How to grow tender, young "new potatoes" right in your own garden.
“New potatoes,” those harvested small and early, are all the rage in America’s kitchens and for good reason. They’re often fork- sized (well, close), retain their shape when cooked up, and come out nice and tender. They’re also a touch sweet. They haven’t developed long enough for their sugars to turn to starch. And that makes them the perfect accompaniment to late spring- early summer meals when they go well with other early season vegetables from your organic garden.
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What makes a new potato new is it’s harvest time. You can have them in eight weeks to ten weeks after planting, depending on the conditions where you live. And potato tubers can go in the ground early, four to six weeks ahead of the last frost. But don’t plant them too early. Wait until your soil temperature reaches 45 degrees or so. Tubers put in the ground when soil temperatures are below 45 will stay dormant, and if conditions are wet, may rot.
Choose seed potatoes carefully and be sure to buy from a reputable dealer.
Types of potatoes vary widely and your local grower and nursery people are the best source of information on which potatoes are right for your area and best for early harvest.
Seed potatoes found at big box stores or other outlets, including supermarkets, may have been sprayed with sprout inhibitors. They’re also a notorious source of disease. A great source of seed potatoes in our world was a neighbor who always had plenty. We knew how he grew and he didn’t automatically spray or otherwise poison his crop.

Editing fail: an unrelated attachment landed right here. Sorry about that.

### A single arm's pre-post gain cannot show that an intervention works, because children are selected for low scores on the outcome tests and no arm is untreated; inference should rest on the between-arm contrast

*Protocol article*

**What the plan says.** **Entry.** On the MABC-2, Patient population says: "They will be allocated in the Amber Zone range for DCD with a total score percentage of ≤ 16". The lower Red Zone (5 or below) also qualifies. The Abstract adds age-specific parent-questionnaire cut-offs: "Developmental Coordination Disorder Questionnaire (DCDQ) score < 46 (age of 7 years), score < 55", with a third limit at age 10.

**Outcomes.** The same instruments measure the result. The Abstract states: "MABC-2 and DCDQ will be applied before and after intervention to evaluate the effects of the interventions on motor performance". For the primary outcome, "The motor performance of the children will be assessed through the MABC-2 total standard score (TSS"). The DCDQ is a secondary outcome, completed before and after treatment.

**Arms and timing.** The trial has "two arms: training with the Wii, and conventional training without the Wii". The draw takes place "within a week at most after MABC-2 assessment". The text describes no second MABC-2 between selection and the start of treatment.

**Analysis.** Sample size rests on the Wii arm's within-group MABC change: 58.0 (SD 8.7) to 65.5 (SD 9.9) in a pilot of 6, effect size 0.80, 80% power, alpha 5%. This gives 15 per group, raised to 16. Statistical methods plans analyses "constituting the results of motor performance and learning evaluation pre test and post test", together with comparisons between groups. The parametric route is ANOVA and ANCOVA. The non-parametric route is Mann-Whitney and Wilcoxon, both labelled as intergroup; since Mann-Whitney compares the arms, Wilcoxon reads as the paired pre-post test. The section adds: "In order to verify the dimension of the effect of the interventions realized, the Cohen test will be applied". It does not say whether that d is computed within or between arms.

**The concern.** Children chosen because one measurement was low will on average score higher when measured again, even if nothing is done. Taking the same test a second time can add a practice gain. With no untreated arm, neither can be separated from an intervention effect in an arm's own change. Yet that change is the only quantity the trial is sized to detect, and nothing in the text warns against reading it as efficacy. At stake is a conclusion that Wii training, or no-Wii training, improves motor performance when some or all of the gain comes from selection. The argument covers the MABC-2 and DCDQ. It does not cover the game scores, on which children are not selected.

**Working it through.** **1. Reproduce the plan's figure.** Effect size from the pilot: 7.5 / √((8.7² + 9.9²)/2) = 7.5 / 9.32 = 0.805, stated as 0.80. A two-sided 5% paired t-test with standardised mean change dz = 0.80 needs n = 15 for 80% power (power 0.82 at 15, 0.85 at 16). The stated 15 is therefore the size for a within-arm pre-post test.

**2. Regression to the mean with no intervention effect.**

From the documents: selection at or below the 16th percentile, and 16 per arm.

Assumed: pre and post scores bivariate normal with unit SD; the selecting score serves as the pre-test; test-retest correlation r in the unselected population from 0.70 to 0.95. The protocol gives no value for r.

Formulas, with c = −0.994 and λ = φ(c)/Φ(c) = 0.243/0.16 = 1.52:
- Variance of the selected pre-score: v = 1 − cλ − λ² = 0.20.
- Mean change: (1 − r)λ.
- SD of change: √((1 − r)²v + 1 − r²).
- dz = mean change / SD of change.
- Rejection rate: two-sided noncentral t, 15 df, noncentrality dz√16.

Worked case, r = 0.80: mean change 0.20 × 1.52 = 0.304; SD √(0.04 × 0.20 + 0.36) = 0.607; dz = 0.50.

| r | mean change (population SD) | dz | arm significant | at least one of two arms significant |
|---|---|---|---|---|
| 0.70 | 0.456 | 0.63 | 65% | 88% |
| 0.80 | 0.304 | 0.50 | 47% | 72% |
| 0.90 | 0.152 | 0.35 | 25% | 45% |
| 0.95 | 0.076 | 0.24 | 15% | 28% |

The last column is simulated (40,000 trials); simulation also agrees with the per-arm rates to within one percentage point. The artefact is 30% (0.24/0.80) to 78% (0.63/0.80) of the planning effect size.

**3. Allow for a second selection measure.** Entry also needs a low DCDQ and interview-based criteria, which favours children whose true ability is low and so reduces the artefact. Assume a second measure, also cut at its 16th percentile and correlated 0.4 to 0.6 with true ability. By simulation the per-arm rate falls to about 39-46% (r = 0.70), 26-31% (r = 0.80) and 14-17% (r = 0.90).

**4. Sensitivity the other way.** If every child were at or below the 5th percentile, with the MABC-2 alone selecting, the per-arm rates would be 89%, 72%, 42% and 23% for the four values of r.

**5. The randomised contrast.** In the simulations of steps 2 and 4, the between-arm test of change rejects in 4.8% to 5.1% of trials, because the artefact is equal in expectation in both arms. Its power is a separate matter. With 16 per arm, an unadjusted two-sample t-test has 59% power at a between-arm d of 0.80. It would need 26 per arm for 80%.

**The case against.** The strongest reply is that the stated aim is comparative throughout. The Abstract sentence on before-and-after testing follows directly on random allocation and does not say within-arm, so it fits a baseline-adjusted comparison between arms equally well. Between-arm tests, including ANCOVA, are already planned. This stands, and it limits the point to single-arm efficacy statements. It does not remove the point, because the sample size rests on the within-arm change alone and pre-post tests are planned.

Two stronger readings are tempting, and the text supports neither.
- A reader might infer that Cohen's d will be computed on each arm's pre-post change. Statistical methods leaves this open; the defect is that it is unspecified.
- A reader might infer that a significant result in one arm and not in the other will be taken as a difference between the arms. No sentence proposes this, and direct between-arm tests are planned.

Early potatoes benefit from advance sprouting before growing in the ground. Find the end of the potato that holds most of the eyes, or sprouting spots, and set them upright — an egg carton works great, or in baby food jars if you have them — in a cool, dry, place. The potatoes don’t have to be in the dark, in fact, light will encourage the tubers to sprout.
You can do this a month or so ahead of garden planting. Try to time it so that the tuber sprouts, known as chits, are about an inch or so long when it’s time to stick them in the ground. This method is also great for any potatoes you’ll be growing in bags or containers.
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Potatoes that have several eyes can be cut to give you more plants. Make sure each piece of the potato you cut is at least an inch or more in diameter and has at least one or two eyes. (Grandpa always insisted on two, “like me,” he’d say.) Let the cut ends dry for a day or two before planting to help them resist excessive moisture and disease.
Plant potatoes for new harvest just as you would other potato tubers, six to eight inches deep, eyes up. We’ve always favored planting potatoes in rows, in a trench, so that they may be more easily heaped with soil as they grow.